In our previous adventures with our famed guitarista we had several revenge and closure story arcs to abide by. With Once Upon A Time In Mexico we have come full circle. Robert Rodriguez pulled a Sergio Leone. This was to be Rodriguez’s The Good, The Bad, and The Ugly. Was Robert Rodriguez successful? I suggest you read on and find out. Once Upon A Time In Mexico is the final film in the Robert Rodriguez “Mexican” trilogy.
When we last left our hero all of the bad guys were dead and he and his woman drove out into the Mexican sunset to live happily ever after. Yes, he took his guitar case full weapons with him. Just in case. Several years later El Mariachi (Antonio Banderas) is alone once again. Carolina (Salma Hayek) and their daughter were gunned down by the evil General Marquez. It is implied that Marquez and Carolina had a past. Not to mention that they both left the General for dead. El Mariachi now wanders from town to town until he’s brought out of “retirement” by El Cucuy (Danny Trejo). El Cucuy has a job for him. To say that Once Upon A Time In Mexico has lots going on would be an understatement.
El Mariachi is brought to Agent Sands who is a psychotic CIA undercover agent. Agent Sands always orders the same Mexican dish of Puerco Pibil, a slow roasted pork, and kills the cook after his meal. Why? Because he’s psychotic! Again, to say that there is tons going on in Once Upon A Time In Mexico would be to downplay the amount talent brought forth to make the film. Rodriguez had about a month to finish the film before moving on to work on Spy Kids 2. In fact, both of these films were in production and pre-production at the very same time.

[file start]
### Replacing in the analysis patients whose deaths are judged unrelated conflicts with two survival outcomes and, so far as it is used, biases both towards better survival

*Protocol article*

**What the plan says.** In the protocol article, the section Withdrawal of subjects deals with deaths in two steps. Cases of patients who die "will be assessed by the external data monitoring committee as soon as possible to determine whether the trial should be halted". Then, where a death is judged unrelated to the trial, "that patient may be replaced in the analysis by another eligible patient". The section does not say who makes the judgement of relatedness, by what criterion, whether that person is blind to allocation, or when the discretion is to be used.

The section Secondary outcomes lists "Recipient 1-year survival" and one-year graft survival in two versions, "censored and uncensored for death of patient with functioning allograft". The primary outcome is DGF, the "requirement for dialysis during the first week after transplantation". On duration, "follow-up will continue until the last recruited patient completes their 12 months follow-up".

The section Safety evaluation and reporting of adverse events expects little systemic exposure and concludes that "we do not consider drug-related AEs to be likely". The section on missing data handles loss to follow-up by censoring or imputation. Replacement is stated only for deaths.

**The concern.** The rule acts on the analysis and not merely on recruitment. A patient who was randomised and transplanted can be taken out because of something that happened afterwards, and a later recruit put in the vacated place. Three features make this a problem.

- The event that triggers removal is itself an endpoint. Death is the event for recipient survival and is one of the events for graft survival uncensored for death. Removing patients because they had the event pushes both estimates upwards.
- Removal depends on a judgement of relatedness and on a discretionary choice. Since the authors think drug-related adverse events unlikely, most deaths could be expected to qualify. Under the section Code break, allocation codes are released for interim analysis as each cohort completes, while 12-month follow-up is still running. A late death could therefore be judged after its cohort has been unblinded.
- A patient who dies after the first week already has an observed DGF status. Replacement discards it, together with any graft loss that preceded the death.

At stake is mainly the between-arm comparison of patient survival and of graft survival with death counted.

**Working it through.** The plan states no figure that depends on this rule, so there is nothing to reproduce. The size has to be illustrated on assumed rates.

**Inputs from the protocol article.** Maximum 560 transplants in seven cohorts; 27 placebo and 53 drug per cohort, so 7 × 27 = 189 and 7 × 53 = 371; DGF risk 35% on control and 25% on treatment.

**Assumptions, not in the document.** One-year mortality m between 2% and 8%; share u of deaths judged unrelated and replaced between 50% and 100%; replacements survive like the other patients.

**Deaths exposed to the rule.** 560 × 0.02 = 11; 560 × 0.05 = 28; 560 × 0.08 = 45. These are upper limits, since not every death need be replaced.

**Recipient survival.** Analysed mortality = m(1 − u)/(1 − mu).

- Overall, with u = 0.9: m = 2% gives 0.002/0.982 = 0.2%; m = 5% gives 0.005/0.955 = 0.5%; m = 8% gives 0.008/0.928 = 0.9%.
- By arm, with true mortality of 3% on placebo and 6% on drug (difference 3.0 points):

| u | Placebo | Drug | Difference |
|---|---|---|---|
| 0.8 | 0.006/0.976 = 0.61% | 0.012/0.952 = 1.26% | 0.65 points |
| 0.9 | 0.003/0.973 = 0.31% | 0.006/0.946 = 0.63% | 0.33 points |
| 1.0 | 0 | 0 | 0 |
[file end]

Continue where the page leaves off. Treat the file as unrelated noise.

Willem Dafoe plays the ruthless druglord Armando Carrillo who initially hired General Marquez to kill the President of Mexico and to overthrow the government. I think they call it a coup d’etat. Agent Sands later convinces former Agent Jorge Ramirez (Ruben Blades) to come out of retirement and bust him for the murder of his partner Agent Archuleta. Furthermore, AFN officer Ajedrez (Eva Mendes) is assigned to tail Agent Sands. Are you still with me?
Make no mistake, for a film that cost less than thirty million dollars to make, it is really epic. There are so many story arcs and plot lines you’ll go mad trying to figure what’s what. You can tell Rodriguez was trying to go all out. Did it work? Yes and no. First the no. El Mariachi has been reduced to a secondary character. The good is that everyone seems to have about the same amount of screen time, but don’t expect that Once Upon A Time In Mexico will focus on just the Antonio Banderas character.
Robert Rodriguez wore many, many hats on this project. He was the writer, director, producer, editor, music composer, and cinematographer. Those are front line credits. If you happen to check out the end credits you will see that he was also re-recording mixer, visual effects supervisor, and even the caterer. Oh, and a potential spin off character was introduced, but I won’t say who it is. Also, please stay after the credits for a little surprise.